Editorial, New York Times, August 28, 1999 by Randall Balmer (Ann Whitney Olin Professor of American Religious History at Columbia University).
Last week's vote by the Evangelical Lutheran Church in America to move toward closer cooperation with the Episcopalians represents another unfortunate step down the blind alley of ecumenism. If these denominations hoped that such actions can stanch the hemorrhaging of their members, I can't imagine a less productive strategy.
The ecumenical movement -- the impulse to unite all followers of Christ -- takes its cue from Jesus' wish, recorded in John 17, that his followers ''may all be one.'' Not long after the Reformation led to the splintering of Christianity into countless denominations, ecumenical sentiment began asserting itself in earnest.
The drive toward Christian unity, especially among Protestants, intensified during the cold war. American Protestants, who in the 1950's considered themselves the guardians of middle-class respectability, wanted to adopt a more corporate management style, to avoid a duplication of efforts and to present a united front against the perils of Communism. (My wife, for example, was told as a child that she must attend church to help keep the Soviets at bay.)
The ecumenical movement led to the formation of the National Council of Churches in 1950 and to the construction of the Interchurch Center in Manhattan, a place where different denominations could house their offices next to one another. The idea was to promote understanding and cooperation among believers who shared basic Protestant beliefs, even though they differed in particular doctrines.
Aside from the suspect theology underpinning the movement -- I believe that Jesus was pointing toward unity in some future age, not in the present world -- ecumenism has been a largely unmitigated failure. Yes, it has taught us the importance of mutual respect and communication across religious traditions, but it has also led to a diminution of theological distinctiveness.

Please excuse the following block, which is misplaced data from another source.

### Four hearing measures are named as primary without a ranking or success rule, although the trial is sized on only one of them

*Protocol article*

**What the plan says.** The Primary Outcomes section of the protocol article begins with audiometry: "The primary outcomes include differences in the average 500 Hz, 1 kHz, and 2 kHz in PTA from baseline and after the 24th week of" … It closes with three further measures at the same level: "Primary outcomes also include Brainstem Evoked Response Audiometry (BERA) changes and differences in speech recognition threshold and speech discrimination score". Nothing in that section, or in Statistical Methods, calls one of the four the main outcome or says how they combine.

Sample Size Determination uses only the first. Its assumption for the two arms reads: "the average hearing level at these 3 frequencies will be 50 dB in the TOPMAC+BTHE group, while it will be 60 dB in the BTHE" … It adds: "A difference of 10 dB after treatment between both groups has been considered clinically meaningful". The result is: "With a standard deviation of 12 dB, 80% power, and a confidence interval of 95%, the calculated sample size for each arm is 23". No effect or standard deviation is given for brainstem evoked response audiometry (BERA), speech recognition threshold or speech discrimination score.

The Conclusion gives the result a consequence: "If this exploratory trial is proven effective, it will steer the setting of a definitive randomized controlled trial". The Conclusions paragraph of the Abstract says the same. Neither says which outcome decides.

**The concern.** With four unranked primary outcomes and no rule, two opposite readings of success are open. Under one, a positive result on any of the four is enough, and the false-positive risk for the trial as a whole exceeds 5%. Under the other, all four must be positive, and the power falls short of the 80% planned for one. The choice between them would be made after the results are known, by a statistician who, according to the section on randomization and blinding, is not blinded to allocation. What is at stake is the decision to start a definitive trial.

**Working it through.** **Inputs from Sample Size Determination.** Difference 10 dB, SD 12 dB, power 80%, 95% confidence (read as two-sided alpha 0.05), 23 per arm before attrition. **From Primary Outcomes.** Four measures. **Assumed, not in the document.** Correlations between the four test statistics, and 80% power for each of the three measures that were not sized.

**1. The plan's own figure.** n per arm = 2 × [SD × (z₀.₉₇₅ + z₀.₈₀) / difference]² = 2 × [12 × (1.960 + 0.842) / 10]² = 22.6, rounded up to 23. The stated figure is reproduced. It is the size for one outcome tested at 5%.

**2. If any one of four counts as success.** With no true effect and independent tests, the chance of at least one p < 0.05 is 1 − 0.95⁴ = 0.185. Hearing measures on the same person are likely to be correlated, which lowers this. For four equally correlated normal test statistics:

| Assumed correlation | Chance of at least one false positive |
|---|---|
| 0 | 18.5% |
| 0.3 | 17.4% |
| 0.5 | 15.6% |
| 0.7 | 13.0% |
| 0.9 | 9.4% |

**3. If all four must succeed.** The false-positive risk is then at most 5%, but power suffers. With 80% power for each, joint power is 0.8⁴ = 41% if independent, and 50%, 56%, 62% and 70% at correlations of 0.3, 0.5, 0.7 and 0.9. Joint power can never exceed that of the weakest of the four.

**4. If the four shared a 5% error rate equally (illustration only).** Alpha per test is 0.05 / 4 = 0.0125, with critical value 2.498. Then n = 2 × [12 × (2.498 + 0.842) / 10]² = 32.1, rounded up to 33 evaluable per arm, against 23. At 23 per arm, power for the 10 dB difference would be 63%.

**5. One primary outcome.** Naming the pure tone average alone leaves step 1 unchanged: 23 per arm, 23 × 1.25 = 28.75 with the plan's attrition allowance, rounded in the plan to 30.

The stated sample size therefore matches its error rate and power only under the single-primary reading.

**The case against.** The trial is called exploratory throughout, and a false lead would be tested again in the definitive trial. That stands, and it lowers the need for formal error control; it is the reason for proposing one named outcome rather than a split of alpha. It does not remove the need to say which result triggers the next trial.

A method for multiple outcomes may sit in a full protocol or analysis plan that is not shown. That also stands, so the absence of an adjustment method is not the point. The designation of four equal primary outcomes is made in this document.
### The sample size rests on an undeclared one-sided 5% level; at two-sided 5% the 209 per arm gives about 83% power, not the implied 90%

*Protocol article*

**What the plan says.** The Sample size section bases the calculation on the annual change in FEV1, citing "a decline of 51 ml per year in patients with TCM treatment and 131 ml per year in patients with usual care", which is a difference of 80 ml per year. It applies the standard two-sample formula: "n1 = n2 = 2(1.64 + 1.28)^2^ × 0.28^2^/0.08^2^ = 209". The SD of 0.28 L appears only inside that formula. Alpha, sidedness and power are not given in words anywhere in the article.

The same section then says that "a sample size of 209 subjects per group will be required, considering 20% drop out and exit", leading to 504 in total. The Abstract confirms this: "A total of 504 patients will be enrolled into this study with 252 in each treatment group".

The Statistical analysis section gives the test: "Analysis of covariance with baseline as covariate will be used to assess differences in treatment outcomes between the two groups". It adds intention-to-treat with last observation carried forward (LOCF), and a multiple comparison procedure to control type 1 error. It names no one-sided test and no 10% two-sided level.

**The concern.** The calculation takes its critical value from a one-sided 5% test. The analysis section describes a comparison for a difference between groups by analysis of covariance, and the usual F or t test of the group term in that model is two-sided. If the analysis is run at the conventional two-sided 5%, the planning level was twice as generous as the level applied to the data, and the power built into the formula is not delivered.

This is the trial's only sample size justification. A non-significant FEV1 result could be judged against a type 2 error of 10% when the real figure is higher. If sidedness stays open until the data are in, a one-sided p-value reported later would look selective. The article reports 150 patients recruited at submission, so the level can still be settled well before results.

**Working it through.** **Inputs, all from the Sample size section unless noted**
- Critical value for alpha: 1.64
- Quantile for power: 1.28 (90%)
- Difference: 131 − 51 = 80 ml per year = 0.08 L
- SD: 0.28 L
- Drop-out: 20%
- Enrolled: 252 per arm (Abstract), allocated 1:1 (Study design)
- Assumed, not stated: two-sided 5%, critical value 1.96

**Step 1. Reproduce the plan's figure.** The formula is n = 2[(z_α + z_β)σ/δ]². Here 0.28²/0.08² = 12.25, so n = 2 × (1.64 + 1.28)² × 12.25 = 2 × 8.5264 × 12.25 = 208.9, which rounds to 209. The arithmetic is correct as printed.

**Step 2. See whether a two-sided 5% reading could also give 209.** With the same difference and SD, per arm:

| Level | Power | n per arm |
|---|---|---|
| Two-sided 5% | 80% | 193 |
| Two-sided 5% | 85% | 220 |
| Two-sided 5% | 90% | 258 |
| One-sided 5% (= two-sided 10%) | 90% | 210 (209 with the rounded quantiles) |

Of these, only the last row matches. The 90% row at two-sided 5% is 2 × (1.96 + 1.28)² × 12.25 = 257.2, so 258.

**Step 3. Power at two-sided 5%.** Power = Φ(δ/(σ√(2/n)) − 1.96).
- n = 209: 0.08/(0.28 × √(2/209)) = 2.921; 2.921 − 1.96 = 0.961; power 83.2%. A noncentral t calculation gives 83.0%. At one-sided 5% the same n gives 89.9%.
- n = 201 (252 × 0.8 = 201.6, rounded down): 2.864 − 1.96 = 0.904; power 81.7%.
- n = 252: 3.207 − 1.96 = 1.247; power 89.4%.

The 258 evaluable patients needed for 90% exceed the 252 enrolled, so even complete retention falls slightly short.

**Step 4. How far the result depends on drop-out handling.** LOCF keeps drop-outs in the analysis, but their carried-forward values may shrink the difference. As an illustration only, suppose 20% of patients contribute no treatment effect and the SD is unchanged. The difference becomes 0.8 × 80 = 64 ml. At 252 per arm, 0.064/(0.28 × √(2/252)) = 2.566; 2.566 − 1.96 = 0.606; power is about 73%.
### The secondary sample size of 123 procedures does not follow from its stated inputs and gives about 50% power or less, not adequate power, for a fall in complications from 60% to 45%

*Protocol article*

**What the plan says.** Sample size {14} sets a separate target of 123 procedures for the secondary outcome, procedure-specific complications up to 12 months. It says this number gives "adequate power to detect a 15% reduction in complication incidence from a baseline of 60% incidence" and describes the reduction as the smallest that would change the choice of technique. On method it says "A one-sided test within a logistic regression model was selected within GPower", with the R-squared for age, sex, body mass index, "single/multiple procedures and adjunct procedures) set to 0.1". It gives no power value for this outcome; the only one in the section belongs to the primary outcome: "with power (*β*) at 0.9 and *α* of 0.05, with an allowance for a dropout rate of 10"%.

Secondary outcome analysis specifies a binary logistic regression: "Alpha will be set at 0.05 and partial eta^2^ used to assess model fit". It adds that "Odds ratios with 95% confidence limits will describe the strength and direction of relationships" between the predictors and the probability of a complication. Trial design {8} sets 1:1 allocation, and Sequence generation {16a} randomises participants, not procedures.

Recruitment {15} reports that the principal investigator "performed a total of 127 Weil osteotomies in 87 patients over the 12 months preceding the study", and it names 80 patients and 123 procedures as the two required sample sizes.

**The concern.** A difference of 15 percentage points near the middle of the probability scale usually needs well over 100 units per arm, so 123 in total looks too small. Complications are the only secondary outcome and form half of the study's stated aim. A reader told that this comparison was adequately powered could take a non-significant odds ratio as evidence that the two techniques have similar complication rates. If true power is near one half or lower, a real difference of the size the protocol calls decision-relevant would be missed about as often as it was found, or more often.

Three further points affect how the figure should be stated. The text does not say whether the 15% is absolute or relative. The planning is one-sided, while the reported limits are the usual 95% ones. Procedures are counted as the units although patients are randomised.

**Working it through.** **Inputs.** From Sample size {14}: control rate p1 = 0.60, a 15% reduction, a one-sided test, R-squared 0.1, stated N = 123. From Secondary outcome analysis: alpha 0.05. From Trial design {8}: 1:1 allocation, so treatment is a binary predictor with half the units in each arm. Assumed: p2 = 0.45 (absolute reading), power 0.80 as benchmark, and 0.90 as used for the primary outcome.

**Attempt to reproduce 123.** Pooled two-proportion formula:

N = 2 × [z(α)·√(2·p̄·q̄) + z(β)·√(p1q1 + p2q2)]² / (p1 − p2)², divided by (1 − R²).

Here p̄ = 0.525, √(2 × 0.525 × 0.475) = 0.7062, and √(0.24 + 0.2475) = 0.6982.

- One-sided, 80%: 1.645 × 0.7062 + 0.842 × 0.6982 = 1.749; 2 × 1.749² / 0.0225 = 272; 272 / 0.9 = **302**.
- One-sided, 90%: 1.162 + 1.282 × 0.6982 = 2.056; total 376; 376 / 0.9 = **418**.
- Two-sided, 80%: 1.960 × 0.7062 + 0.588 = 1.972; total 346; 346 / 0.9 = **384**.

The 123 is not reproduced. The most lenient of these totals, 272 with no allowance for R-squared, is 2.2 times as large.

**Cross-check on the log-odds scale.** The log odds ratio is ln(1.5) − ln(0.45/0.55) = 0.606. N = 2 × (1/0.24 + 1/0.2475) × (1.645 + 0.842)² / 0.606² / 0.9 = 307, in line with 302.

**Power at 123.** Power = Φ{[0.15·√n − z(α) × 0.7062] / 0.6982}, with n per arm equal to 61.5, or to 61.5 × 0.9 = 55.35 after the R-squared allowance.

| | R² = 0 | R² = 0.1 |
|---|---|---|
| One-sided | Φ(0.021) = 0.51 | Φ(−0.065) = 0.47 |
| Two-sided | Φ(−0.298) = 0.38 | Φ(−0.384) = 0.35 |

Mainline Protestant denominations in America have suffered appallingly from a lack of definition, doctrinal or otherwise. It's no longer easy to distinguish readily between, say, a Presbyterian and a Congregationalist, or a Methodist and a Lutheran.
To a degree, ecumenism has collapsed beneath the weight of its own pretensions. Turning from the fight against Communism, ecumenism preached cooperation, even with political radicals. It aspired to unite all Protestants, but in so doing it ratcheted its doctrines down to the lowest common denominators of agreement: peace, justice and inclusiveness. Those are noble principles, but they are unlikely to inspire popular allegiance. History demonstrates, moreover, that the most durable religions in America have been exclusive, not inclusive, with very carefully delimited theological distinctions.
The effect of ecumenism on mainline denominations has been devastating. According to every empirical index -- attendance, membership, giving -- mainline Protestants have declined since the mid-1960's, while more conservative, evangelical groups have grown. Evangelicals, by contrast, are theologically well defined, often to a fault. You may not like their doctrines, but they have little trouble articulating what they believe and what distinguishes them from other groups.
Although denominational leaders resolutely deny any connection between ecumenism and decline, many Americans have opted for the clarion call of evangelicalism and other clearly defined groups rather than the uncertain sounds emanating from mainline Protestantism. Tragically, in an increasingly pluralistic society, mainline Protestants are the only religious group lacking a voice. Mainline Protestants have exchanged their theological and historical heritage for a mess of pottage, an ideology so calculated not to give offense that its very blandness is offensive.
These Protestants -- Lutherans, Presbyterians, Episcopalians, Congregationists, Methodists -- must regain the courage of their convictions. Their salvation lies in a recovery of their own traditions rather than in the chimera of unity.